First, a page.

UC Berkeley to lose $49 million in research funding if sequester cuts take effect

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With less than 48 hours until the sequester spending cuts are set to take effect, UC Berkeley administrators are estimating that the campus could lose about $49 million in federal funding for research.

If Congress fails to reach a compromise on how to address the national deficit by Friday, the University of California’s prestigious research programs are expected to lose about 10 percent of their federal grants. Currently, the university receives about $3 billion in federal research funds.

The estimated $49 million in research fund reductions from the sequester — described by Sen. Dianne Feinstein, D-Calif., as “next to a major war, economically the worst thing that could happen to this country” — will take place over the course of the upcoming year.

“It means less resources, less money to the lab and personally, it means I will not be taking a graduate student this year,” said professor John Huelsenbeck of the campus department of integrative biology. “It’s the training aspect that concerns me the most. When you don’t have money, you can’t train new researchers.”

Higher education officials across the nation are largely unsure of the specifics of the cuts.

“Education will be badly impacted,” said Jason Furman, principal deputy director of the White House’s National Economic Council, in a press conference. “Across-the-board cuts will affect the priorities that we should be investing in.”

Graham Fleming, UC Berkeley’s vice chancellor for research, said that universities across the country will receive about a thousand fewer federal grants next year if a compromise is not reached.

Many federal agencies have cut back on granting research awards over the past fiscal year in anticipation of the reductions, Fleming said.

He added that the university does not have the funds to fully compensate for the millions in reductions.

“We will just have to do some temporary belt-tightening and hope we can get a more rational and sensible budget plan soon,” he said.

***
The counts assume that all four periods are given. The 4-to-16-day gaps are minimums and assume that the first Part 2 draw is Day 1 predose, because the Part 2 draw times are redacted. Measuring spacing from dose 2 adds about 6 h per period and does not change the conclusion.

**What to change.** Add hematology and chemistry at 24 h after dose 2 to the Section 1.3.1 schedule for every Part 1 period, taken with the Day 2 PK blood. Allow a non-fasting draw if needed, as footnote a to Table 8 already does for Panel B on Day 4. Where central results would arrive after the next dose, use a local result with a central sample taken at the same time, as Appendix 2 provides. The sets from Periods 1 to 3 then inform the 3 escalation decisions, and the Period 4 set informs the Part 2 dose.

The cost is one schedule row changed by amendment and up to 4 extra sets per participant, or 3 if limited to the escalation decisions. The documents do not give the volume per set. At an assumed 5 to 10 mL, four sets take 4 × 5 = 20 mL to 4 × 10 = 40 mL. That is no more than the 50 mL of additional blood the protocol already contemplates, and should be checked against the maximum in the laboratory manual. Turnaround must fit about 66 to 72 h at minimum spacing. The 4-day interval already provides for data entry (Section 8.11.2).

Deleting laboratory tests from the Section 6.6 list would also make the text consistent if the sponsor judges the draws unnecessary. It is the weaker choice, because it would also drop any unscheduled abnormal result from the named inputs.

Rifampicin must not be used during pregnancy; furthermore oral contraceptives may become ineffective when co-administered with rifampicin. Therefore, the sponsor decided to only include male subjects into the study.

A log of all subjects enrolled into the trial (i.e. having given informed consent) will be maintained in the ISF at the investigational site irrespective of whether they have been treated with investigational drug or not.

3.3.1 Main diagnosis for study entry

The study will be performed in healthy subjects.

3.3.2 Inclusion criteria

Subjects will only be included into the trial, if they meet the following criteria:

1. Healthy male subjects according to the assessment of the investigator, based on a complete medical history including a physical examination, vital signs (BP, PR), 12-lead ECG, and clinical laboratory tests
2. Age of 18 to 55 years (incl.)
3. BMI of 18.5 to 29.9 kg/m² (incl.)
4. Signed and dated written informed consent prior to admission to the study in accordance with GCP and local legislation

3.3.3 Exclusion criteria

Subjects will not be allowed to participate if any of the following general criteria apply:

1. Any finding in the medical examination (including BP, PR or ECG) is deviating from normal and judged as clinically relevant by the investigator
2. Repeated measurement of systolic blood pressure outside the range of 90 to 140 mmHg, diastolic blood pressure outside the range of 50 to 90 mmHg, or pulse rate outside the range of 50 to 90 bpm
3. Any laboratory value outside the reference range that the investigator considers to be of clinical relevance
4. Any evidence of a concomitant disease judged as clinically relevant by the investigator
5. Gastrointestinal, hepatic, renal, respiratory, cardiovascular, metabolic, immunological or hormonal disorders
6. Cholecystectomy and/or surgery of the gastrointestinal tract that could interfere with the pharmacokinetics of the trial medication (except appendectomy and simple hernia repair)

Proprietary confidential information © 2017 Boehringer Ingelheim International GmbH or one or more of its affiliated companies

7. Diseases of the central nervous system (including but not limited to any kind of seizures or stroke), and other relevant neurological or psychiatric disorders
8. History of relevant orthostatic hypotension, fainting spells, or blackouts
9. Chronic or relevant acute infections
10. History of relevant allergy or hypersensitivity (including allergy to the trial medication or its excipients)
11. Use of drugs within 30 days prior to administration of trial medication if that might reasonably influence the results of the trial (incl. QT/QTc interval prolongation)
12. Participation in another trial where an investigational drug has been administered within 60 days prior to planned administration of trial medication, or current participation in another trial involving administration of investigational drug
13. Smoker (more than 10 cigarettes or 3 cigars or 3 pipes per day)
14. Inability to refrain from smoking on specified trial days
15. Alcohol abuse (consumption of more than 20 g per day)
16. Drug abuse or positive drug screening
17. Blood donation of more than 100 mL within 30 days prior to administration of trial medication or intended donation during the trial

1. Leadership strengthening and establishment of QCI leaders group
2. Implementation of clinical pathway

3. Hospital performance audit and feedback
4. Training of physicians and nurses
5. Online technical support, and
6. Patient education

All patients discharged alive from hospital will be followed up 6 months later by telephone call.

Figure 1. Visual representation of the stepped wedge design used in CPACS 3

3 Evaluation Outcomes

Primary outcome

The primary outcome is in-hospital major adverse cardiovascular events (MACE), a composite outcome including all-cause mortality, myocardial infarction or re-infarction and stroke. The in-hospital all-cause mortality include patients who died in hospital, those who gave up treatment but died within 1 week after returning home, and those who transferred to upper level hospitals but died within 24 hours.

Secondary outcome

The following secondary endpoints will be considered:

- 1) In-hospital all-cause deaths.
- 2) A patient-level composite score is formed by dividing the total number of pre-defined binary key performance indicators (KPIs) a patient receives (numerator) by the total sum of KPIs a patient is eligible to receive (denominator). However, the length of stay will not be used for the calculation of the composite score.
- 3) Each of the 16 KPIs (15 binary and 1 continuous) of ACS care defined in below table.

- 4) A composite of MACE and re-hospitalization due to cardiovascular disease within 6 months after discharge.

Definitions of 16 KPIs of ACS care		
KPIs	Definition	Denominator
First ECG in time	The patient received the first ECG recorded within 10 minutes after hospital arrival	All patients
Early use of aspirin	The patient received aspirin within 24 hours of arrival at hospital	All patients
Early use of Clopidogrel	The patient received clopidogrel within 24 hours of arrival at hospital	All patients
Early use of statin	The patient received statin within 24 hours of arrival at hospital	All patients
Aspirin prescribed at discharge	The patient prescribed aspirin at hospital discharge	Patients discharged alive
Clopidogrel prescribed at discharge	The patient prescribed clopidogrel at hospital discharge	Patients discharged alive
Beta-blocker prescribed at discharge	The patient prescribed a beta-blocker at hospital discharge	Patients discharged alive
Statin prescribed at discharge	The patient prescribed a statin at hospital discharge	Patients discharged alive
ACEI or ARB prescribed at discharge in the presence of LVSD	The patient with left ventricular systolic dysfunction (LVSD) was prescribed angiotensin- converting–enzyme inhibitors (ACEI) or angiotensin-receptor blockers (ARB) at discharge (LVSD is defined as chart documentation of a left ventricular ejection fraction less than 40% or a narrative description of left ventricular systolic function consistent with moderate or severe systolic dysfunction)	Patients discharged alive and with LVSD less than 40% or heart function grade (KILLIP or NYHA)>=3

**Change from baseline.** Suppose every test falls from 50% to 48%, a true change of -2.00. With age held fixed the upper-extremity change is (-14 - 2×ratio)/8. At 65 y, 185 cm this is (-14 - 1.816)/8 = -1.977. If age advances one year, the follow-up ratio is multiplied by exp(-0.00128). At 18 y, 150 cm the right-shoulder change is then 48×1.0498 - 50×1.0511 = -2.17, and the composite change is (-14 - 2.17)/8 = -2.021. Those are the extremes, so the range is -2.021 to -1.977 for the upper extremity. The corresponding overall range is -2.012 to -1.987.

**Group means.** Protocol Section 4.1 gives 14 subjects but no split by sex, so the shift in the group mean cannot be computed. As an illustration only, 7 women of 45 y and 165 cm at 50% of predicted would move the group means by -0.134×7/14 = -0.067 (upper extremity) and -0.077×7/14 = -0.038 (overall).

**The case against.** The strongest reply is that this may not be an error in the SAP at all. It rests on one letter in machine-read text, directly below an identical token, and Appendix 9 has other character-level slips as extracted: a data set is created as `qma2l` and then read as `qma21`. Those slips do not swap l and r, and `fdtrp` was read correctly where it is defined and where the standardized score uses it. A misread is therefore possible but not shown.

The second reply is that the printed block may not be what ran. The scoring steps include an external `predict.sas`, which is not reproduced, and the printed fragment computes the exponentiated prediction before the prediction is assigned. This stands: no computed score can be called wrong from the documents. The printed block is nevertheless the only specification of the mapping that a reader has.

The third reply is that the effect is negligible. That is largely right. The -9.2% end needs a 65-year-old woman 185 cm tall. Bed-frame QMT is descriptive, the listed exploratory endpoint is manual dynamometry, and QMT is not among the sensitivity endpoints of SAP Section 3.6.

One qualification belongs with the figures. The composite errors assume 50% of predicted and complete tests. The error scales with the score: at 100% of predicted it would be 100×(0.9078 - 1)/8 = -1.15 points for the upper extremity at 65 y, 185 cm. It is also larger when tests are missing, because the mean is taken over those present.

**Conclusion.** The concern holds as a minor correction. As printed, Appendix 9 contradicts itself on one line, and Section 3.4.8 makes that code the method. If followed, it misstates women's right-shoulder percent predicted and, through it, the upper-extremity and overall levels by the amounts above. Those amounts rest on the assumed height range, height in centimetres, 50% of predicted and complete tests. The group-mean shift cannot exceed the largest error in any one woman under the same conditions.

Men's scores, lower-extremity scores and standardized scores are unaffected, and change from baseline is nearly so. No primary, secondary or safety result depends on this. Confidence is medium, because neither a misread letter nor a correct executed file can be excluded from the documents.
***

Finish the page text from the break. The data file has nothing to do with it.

Furman said the cuts were never intended to actually be implemented but rather to serve as a mechanism for motivating Congress to reach a compromise.

Sequestration, approved as part of the Budget Control Act of 2011, was initially scheduled to take effect in January of 2013. The legislation had increased the debt limit, cut $1 trillion in discretionary appropriations and formed a “super committee” in hope of identifying an additional $1.2 trillion in cuts to federal programs over the next seven years.

However, the committee failed to reach an agreement. Now, with the extended deadline provided by the American Taxpayer Relief Act of 2012 just days away, many officials are considering the cuts inevitable.

With little guidance on how to implement the trigger cuts, departments across the University of California have not been able to make definitive plans for the future.

“There is a significant level of uncertainty, and that makes it particularly difficult for researchers to think through their research opportunities,” said Chris Harrington, associate director at the University of California Office of Federal Governmental Relations. “Its not just about the cuts but also about the broader budgetary uncertainty as we look for the future.”

Fleming said he hopes that elected officials realize that the federal government plays an important role in supporting research and development, especially at a university like UC Berkeley. From 2001 to 2011, UC Berkeley graduate students were awarded more National Science Foundation grants than those at any other university in the nation.

About 56 percent of UC Berkeley’s research is funded by federal agencies, Fleming said. He added that the federal government is the only institution that can support research at the scale necessary for competitive innovation. Although private industry does play a role in funding research, it is less willing to invest in long-term projects.

“If we don’t have that support, we won’t have the innovation that has kept the U.S. economy as the leading economy for the last 50 years or so,” Fleming said.

Huelsenbeck said he is already noticing a change in the United States’ ability globally.

One colleague of his, he said, moved to China because of the nation’s increasing investment in science and advanced labs and its ability to fund large amounts of graduate students.

Meanwhile, the United States is cutting back research funds by the millions.

“I can’t imagine a future where across-the-board cuts, without any rhyme or reason, continue in a permanent matter,” Fleming said. “I think this would be temporary  — or, at least, I really hope so.”

Alex Berryhill covers higher education. Contact her at [email protected] and follow her on Twitter @berryhill93.

Correction(s):
A previous version of this article incorrectly stated that UC Berkeley could receive about 1,000 fewer federal grants as a result of sequestration. In fact, sequestration could mean 1,000 fewer grants to universities nationwide.